What Is the Future of Obamacare?

Depression and Bipolar Support Alliance

With Republicans moving into the White House and controlling both houses of Congress, what can the American people expect to happen to “Obamacare” and what impact will that have for those of us living with a mood disorder and our families? If Obamacare collapses, will we have access to mental health care?

Many people are unaware of the connection between mental health parity and Obamacare. Mental health parity became law in 2008, making it illegal for insurance plans to provide different levels of coverage for mental health care as compared to medical/surgical benefits. However, it was the passage of the Affordable Care Act (ACA); often referred to as “Obamacare” that required all health insurance plans governed by this law to offer mental health coverage in the first place. Until Obamacare, insurance plans could side-step parity by simply not offering mental health coverage. As a new administration gets ready to take charge, many people are asking if they will still have affordable access to insurance plans that provide both physical and mental health coverage.

In order to fully understand the future of Obamacare, it is important to review how the federal government operates. Presidents do not have the authority to repeal existing laws. The Executive branch of the government does, however, play a large role in implementing laws passed by Congress. After his inauguration, the Trump administration can pursue policies that could destabilize the economic framework of Obamacare and undermine the viability of the health insurance marketplace. In a November 9, 2016, Health Affairs Blog post, Timothy Jost outlines some actions the Trump administration could take, and these are summarized below:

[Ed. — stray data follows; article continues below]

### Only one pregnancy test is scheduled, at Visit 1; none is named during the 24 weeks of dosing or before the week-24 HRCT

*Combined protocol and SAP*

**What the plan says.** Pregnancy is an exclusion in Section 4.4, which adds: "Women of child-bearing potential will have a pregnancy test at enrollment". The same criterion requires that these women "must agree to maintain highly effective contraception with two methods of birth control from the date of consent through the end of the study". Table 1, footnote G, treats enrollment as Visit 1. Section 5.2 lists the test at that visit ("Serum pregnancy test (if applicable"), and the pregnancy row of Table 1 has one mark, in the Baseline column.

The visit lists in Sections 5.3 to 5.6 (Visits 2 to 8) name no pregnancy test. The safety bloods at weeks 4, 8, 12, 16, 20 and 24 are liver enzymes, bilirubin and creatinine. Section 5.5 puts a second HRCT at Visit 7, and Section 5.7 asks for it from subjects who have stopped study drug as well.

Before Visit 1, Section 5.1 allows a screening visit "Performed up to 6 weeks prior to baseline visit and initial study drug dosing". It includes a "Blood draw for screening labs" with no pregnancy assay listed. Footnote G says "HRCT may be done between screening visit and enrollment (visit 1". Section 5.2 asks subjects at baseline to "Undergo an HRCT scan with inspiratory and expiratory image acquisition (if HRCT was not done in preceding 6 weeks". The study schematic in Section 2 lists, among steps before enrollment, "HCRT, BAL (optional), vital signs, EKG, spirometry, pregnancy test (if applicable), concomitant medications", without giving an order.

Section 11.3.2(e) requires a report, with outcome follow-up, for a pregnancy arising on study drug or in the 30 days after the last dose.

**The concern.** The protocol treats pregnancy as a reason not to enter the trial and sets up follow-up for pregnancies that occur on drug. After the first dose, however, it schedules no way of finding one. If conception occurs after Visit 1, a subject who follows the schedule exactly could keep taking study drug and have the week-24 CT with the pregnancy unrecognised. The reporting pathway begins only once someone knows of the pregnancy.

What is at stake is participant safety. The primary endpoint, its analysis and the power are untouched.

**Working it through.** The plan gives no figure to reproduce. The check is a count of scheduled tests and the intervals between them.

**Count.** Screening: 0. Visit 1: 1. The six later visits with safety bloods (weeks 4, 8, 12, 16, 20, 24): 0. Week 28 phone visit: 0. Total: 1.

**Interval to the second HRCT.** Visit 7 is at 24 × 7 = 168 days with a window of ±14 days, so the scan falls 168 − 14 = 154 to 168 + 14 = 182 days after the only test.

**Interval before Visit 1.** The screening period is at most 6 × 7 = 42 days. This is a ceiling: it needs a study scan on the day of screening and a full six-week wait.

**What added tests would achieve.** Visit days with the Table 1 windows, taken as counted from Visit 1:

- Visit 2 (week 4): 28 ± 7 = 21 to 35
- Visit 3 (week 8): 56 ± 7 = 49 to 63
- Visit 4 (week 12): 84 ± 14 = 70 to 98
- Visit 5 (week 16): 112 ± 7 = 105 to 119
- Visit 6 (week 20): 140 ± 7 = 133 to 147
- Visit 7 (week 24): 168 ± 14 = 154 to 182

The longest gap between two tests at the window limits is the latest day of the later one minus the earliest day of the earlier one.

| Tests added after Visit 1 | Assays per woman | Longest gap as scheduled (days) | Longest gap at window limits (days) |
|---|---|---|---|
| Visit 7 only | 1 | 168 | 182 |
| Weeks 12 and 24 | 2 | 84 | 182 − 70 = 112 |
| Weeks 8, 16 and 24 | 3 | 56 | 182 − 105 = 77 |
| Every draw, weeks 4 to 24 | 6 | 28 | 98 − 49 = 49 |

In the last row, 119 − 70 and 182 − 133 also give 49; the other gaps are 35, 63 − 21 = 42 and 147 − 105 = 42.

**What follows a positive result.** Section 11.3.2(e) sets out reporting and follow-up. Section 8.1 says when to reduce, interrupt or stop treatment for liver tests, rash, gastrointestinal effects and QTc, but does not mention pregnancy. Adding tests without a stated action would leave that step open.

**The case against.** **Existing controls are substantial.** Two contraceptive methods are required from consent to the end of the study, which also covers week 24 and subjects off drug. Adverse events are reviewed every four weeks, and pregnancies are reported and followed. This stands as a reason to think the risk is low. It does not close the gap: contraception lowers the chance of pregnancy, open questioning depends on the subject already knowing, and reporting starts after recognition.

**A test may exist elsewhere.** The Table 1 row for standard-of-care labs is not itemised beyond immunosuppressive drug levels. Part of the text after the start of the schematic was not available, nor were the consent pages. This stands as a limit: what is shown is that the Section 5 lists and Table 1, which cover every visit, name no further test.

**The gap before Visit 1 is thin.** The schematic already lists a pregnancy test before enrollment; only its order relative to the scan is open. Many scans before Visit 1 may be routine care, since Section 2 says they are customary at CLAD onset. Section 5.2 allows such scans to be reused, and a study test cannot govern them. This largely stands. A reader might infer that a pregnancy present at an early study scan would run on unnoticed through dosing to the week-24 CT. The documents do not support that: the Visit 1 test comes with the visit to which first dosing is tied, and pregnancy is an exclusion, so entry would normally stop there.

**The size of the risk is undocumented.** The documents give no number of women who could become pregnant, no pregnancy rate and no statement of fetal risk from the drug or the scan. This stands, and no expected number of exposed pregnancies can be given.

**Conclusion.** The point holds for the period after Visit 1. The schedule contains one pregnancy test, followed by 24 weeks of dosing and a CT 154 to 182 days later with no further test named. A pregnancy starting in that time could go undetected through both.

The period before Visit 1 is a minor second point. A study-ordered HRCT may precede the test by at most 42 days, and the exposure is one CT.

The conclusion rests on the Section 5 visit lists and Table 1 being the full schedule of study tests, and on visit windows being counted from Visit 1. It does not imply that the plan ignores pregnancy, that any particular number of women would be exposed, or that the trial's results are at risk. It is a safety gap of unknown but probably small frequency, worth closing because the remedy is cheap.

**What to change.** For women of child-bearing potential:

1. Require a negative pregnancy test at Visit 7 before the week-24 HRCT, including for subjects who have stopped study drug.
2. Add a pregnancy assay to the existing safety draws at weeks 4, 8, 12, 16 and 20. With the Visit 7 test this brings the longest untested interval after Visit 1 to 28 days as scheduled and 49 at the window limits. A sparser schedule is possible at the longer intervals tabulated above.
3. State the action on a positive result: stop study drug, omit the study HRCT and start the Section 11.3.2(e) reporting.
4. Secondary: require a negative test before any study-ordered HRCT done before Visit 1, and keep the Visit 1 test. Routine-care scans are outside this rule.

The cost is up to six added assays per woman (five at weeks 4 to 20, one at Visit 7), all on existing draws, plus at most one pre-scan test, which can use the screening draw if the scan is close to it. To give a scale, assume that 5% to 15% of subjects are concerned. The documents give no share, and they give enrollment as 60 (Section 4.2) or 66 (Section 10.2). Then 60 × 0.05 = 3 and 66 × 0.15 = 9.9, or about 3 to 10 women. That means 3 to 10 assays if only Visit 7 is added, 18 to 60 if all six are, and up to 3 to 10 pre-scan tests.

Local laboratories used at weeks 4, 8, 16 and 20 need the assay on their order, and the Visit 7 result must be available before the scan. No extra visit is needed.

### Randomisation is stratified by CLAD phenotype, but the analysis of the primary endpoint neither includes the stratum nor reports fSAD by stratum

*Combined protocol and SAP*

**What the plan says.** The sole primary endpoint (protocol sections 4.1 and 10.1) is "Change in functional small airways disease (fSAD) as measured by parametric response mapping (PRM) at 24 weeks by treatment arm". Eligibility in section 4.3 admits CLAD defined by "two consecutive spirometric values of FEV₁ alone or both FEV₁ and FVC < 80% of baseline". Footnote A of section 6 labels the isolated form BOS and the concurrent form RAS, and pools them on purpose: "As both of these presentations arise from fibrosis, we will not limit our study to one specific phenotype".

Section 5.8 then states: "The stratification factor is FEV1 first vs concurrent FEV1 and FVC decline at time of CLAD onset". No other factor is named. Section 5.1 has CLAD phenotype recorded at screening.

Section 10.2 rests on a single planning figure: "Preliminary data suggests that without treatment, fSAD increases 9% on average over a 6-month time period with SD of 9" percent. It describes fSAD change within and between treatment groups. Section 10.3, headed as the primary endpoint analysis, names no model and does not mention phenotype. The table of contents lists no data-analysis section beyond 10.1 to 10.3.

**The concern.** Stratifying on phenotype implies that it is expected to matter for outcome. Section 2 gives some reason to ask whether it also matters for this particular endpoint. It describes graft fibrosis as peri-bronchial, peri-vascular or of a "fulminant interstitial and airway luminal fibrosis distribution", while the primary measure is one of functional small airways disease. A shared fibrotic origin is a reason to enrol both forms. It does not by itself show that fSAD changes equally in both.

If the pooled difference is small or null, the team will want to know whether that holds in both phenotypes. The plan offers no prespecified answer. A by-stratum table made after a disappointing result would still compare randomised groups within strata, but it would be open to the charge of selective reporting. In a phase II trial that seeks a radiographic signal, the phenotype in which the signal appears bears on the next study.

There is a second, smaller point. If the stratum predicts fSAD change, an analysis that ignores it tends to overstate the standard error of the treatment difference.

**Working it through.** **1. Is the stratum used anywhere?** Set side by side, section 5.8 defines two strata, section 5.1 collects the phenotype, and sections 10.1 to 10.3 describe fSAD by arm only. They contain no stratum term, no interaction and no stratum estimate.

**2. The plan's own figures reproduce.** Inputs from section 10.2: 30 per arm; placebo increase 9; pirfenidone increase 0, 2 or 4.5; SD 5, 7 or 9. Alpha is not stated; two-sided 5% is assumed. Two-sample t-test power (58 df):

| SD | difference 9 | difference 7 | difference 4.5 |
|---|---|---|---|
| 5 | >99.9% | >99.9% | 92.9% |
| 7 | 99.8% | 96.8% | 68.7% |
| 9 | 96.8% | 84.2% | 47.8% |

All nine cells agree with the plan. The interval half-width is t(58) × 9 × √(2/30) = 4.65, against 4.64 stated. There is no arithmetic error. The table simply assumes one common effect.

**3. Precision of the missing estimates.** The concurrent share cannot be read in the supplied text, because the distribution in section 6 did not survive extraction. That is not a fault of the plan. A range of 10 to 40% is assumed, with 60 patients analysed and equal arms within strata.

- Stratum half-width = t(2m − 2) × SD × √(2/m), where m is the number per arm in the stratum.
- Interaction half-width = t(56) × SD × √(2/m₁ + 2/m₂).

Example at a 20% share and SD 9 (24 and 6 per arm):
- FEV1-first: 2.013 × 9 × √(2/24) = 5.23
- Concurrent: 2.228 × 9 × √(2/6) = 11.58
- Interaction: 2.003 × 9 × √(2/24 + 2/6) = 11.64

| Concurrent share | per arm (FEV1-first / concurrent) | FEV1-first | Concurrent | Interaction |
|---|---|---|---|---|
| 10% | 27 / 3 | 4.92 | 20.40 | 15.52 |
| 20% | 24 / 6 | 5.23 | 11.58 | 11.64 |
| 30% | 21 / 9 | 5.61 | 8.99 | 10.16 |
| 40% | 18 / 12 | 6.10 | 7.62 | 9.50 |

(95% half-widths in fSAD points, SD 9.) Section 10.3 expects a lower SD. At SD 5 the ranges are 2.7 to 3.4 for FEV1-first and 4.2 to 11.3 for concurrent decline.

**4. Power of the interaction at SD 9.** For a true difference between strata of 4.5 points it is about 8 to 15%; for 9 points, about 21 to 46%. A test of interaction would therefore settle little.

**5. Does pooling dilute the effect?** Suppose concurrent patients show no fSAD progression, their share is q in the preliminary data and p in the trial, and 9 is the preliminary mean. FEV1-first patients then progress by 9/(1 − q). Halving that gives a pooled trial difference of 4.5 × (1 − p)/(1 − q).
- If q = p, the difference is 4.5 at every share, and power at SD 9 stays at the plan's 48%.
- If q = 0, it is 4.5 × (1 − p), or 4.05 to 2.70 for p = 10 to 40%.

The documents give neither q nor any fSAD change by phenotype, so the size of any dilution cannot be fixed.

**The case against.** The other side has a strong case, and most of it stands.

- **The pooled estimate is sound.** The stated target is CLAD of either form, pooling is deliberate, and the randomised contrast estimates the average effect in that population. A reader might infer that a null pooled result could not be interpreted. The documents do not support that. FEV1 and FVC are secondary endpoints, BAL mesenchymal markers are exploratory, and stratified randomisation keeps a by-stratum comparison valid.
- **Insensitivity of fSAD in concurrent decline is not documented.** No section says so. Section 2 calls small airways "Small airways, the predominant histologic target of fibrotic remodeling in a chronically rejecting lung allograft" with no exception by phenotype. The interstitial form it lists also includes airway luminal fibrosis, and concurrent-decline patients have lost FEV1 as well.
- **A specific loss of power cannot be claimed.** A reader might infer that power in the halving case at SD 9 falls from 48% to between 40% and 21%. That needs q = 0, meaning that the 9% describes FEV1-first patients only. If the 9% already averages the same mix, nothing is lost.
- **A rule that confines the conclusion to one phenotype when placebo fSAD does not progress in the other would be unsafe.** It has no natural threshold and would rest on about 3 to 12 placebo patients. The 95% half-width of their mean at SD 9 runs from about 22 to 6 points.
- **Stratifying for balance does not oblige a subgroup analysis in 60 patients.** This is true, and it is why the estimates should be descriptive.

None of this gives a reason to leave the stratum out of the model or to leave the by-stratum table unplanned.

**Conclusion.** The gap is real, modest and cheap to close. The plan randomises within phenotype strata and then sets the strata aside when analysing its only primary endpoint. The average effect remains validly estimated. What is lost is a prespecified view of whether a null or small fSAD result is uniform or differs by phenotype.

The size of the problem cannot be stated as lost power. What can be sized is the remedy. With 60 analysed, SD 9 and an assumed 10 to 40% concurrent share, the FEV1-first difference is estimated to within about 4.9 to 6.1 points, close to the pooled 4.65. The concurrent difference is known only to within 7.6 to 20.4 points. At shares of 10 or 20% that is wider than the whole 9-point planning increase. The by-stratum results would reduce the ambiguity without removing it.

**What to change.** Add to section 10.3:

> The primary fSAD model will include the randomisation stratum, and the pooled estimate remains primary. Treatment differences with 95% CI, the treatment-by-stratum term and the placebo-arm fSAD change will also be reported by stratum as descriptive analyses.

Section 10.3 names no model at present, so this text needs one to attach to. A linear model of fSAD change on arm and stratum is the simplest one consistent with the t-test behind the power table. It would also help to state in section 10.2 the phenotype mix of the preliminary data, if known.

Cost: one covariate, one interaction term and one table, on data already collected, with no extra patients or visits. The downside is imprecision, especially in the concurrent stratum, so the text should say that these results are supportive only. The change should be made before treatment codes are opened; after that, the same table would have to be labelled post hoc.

• Eliminate regulatory enforcement. If no government agency is enforcing key components of the law or making sure that staffing is in place to administer the law, destabilization will take place through neglect.
  • Create lack of confidence. Many insurers have already left the exchanges. If the administration demonstrates a lack of commitment to the current program, many more insurers faced with uncertainty could decide to pull out as well. The net result: many states could be left without companies willing to offer insurance plans.
  • Revise Medicaid waivers. Current federal law allows states to request waivers that provide some latitude in how they administer Medicaid in their state. The Trump administration has the authority to increase waivers to states, allowing them to change funding agreements, program eligibility requirements, benefits, or to add greater cost-sharing requirements. These policies run the risk of states not having enough funding and dropping people from the program.

It takes both chambers to pass a law
Legislation becomes law when both the House and the Senate pass a negotiated bill. Once that happens, the bill is sent to the president who signs it into law. Although the Republicans in both the House and the Senate have a voting majority, it’s not a foregone conclusion that all bills will pass the Senate. Without having 60 votes, the Republicans in the Senate will not be able to overcome a Democrat filibuster. The net effect is that a piece of legislation can be stalled and not brought to a final vote in the Senate.